The Ukrainian flag flying at La Marie, Poitiers
We went on a brief trip to visit my family in London last weekend. There was a large gathering in a Wimbledon pub to celebrate a brother’s birthday and a niece’s engagement. It was all very jolly, but on our return on Monday we learnt that a sister-in-law who had attended the party had tested positive for Covid. Since then, one of my brothers, his daughter, and, yesterday, one of my daughters, have all tested positive. Fortunately, no-one has reported anything worse than mild flu symptoms. Madame and I had tests mid-week. Both were negative, but we were advised to take them again next week.
Perhaps this is how it is going to be in the future: Covid relegated to being on a par with winter colds and flu, and vaccinations being developed to deal with it increasingly effectively. I could live with that.
Tomorrow, 14th March, it will be two years exactly since the night in La Mangeoire when the owner, Florent, told us the government had just announced that all bars and restaurants in France would be closed from midnight until further notice. In the two years since then, there have been lockdowns, reopenings, curfews, and vaccination passes. The wearing of masks has become normal, and checking the daily statistics for new cases has become as routine as checking the weather or the football results. Now, however, there are grounds for cautious optimism.
Tomorrow will see a significant change in France. The requirement to show a vaccine pass – in force in various forms since the summer of 2021 – ends in almost all venues. Only nursing homes, hospitals, and medical centres will retain the use of the pass, and it will again revert to being a health pass – which means that unvaccinated people can use a negative Covid test. The pass is technically ‘suspended’ rather than scrapped, so it could return if cases spike again.
The mask rule, already lifted for bars, cafés, museums, and gyms, will now be lifted for almost all indoor venues, including shops and workplaces. It will remain the rule on public transport and in medical establishments.
Whilst this is obviously welcome news, it comes at a slightly odd moment. After a long and steady fall, the average number of Covid cases has increased for five days in a row. The running average is now 54,372 – about 2% up on last week. A very similar pattern can be seen in the UK. The government seems unconcerned (so far) and expects the coming warmer spring weather to reverse the recent trend. We shall see.
Tuesday was International Women’s Day, and the council put banners up on La Mairie to publicise this. Very commendable, you would think, but the gesture was not approved of by all.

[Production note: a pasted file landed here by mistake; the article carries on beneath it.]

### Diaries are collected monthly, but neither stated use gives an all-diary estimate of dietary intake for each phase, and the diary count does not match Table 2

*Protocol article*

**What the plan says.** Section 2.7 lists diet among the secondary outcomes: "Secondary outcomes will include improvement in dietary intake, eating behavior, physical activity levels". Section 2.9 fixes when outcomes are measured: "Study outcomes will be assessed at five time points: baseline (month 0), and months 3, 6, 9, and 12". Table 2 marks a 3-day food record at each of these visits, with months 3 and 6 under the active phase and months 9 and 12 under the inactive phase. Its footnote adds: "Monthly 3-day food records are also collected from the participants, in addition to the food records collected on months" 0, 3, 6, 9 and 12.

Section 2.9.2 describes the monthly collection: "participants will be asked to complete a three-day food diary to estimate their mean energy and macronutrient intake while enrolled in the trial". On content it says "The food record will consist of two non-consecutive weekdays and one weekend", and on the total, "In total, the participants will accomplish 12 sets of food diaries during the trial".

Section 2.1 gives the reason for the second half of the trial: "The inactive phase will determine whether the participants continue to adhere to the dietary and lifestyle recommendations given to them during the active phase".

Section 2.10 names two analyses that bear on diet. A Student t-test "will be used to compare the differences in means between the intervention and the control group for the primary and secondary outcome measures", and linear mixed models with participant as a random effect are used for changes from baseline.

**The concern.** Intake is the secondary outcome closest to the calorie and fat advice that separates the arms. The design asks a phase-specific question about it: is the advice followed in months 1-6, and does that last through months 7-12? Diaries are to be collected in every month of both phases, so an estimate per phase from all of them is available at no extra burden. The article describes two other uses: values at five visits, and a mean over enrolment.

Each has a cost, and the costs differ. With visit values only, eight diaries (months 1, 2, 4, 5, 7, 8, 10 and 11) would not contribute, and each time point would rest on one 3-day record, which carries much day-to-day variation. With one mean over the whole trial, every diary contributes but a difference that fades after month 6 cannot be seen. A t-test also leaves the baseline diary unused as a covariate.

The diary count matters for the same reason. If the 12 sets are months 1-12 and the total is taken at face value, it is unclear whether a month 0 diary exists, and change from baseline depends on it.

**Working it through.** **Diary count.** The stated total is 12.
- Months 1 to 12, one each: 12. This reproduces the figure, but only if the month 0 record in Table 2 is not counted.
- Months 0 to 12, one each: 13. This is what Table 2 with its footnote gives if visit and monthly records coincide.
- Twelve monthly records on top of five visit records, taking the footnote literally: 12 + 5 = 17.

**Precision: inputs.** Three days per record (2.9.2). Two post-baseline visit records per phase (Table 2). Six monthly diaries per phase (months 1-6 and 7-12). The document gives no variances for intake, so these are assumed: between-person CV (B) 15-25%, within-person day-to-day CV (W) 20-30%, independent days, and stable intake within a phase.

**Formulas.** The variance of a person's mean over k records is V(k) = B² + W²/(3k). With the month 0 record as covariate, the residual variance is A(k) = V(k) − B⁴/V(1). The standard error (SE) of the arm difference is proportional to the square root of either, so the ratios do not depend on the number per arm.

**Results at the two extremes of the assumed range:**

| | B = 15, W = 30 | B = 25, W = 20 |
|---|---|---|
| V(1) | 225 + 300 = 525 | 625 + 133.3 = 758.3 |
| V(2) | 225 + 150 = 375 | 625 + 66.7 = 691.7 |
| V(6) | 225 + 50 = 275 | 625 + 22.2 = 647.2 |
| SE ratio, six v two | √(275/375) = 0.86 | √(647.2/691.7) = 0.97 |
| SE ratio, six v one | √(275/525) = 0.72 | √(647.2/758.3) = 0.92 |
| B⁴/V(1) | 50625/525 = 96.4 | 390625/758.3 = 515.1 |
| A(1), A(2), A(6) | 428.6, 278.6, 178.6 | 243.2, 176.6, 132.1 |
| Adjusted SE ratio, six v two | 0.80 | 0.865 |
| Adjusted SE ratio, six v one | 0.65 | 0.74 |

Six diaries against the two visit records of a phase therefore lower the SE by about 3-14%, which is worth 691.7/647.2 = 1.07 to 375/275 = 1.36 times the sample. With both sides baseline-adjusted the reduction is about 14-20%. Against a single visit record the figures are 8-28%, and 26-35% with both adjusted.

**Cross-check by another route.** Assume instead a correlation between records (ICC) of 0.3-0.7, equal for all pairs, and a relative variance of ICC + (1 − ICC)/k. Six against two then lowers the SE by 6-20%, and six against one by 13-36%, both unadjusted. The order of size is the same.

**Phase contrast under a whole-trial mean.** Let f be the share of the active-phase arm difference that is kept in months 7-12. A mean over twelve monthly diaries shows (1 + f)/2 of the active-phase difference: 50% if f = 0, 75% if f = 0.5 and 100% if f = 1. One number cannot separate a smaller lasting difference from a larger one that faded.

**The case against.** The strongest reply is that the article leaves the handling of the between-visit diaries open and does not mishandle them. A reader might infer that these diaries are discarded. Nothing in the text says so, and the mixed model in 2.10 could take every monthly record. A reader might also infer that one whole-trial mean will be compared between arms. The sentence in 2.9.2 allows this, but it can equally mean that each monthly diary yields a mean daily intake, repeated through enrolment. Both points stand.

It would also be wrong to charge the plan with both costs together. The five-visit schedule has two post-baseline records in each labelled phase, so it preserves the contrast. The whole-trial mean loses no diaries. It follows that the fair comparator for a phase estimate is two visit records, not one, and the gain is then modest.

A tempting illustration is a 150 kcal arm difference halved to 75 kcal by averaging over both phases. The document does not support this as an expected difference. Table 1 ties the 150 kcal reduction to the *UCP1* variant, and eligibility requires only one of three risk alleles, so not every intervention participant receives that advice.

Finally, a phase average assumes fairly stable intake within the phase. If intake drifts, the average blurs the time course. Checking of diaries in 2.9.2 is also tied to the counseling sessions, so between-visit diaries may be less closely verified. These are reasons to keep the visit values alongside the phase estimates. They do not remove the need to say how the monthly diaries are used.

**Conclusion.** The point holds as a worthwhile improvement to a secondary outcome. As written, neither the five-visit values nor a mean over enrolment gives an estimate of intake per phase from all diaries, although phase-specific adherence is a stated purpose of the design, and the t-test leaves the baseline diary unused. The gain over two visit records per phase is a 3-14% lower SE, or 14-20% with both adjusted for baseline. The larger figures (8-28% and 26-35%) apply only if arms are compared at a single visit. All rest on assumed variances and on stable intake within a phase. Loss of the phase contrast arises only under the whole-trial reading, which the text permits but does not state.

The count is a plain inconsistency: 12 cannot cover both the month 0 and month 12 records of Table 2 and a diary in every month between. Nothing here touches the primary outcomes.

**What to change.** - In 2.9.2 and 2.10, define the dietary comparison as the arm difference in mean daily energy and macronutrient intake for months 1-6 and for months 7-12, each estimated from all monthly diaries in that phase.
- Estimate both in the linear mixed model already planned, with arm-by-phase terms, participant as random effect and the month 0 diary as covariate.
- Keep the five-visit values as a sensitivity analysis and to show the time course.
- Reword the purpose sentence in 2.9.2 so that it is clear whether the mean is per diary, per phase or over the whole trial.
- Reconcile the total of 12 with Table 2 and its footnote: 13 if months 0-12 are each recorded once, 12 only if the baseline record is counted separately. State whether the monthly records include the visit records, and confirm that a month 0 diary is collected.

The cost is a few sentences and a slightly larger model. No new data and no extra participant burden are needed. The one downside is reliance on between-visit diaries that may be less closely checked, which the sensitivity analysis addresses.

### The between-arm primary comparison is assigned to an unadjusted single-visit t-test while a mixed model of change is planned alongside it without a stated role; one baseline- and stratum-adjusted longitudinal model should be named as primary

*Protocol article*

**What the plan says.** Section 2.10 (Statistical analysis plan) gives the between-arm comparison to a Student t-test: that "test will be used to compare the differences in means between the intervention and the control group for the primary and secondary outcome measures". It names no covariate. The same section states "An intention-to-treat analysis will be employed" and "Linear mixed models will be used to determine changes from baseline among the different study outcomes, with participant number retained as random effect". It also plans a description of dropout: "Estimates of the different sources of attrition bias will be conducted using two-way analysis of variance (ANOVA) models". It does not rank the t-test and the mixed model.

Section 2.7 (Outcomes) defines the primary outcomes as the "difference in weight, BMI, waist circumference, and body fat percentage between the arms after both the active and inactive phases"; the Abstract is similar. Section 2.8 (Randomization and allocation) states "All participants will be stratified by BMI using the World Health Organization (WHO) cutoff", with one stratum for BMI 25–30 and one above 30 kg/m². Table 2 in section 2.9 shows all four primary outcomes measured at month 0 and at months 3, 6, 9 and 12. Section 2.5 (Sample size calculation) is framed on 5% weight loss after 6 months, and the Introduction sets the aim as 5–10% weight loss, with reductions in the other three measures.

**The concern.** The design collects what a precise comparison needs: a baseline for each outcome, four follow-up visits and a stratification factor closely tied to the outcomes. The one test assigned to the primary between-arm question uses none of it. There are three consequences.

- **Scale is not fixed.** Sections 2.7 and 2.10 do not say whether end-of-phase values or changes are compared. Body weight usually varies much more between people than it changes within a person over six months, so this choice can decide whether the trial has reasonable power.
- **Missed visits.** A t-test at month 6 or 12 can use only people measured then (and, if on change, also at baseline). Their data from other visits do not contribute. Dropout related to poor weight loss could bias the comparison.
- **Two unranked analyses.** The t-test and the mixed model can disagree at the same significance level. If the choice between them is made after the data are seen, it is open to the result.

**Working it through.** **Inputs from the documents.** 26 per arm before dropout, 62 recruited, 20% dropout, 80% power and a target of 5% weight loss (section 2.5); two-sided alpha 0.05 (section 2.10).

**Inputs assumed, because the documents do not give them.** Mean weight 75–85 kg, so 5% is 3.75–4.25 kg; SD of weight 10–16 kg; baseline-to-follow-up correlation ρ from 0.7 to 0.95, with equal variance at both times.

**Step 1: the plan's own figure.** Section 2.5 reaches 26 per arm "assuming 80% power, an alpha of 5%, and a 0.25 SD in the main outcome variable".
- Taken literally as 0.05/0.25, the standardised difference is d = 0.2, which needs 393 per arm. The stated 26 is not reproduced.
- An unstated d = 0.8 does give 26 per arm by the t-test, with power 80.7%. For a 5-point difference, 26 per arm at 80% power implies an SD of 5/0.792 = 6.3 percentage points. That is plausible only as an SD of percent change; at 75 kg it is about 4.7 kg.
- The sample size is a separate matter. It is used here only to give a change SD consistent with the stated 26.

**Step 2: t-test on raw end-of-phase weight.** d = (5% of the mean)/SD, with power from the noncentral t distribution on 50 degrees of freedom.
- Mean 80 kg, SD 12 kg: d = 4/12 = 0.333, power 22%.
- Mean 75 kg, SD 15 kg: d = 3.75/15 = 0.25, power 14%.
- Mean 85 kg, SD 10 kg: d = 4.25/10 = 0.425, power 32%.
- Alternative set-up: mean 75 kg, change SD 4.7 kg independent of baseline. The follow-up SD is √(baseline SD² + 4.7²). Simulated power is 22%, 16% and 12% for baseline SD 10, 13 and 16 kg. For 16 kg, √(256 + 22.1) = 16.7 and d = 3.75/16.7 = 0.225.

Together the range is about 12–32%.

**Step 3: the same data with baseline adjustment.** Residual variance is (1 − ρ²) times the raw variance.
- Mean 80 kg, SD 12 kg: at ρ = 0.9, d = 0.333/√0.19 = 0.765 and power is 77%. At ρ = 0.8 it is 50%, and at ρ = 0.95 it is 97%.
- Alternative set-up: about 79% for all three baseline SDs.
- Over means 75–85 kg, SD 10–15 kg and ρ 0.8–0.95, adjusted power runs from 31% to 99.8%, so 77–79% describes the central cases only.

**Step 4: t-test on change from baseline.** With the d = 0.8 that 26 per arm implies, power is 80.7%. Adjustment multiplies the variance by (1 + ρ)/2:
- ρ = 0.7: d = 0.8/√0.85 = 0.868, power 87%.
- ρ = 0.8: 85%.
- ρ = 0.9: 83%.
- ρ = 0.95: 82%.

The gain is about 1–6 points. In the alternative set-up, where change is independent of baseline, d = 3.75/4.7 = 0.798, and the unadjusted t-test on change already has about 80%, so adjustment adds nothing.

The problem was that one of the faces drawn on the banners is wearing a veil. Various opposition groups on the council objected to this. Pierre-Étienne Rouet, on behalf of the group Notre priorité, c’est vous! (“Our priority is you”) denounced this “attack on the fundamental principles of our secular democracy”, and said that the representation of a woman ostensibly wearing a religious sign, whatever it may be, on a public building was not acceptable and goes against those universal values which should be particularly embraced on International Women’s Day. Objections were also raised by Alain Claeys, former mayor and member of the opposition group Poitiers, l’avenir s’écrit à taille humaine (“Poitiers, the future is written on a human scale”), who declared himself “shocked” and said, “I do not have a narrow vision of secularism. But today when we defend the rights of women, this symbol is particularly ill-suited”.
There was no comment from the Green Party majority group on the council, who were no doubt reflecting on Oscar Wilde’s dictum: “No good deed goes unpunished.”
International Women’s Day saw the opening of a new exhibition, Guerrilla Girls, at Poitiers’ Musée Sainte-Croix.
Guerrilla Girls is a group of anonymous female artists, formed in New York in 1985. Their declared aim is to fight sexism and racism in art, film, politics, and pop culture. They work via posters, books, billboards, and public appearances to expose discrimination.
The exhibition is small, but thought-provoking and entertaining. It consists of a series of images that the group has produced since they were formed.
Here are a few of them:
At least since the “Oscar” one was created in 2002, some limited progress has been made. There have now been two female Best Directors – Kathryn Bigelow, in 2010 for The Hurt Locker, and Chloé Zhao, last year for Nomadland. I suppose 2 out of 93 is not bad.
Being married to a Scot, I am careful to avoid stereotypical references to Scottish taciturnity or tight-fistedness. However, to my surprise, the subject came up in conversation at home this week, and Madame said that, within Scotland, it is the residents of Aberdeen who have this reputation. She told me this story to illustrate the point.
An Aberdonian rang his local newspaper and said that he wanted to put an obituary in the Births, Marriages, and Deaths column. The switchboard operator said she would be happy to help, and asked him to dictate the wording.
The man gravely announced: “Peter Reed from Peterhead is dead”.
(To appreciate this fully, you need to rhyme “head” and “dead” with Reed.)
The somewhat surprised receptionist said that the minimum charge was £1 for less than ten words, and so he still had three words left.
After a short pause, the man said: “Peter Reed from Peterhead is dead. Volvo for sale”.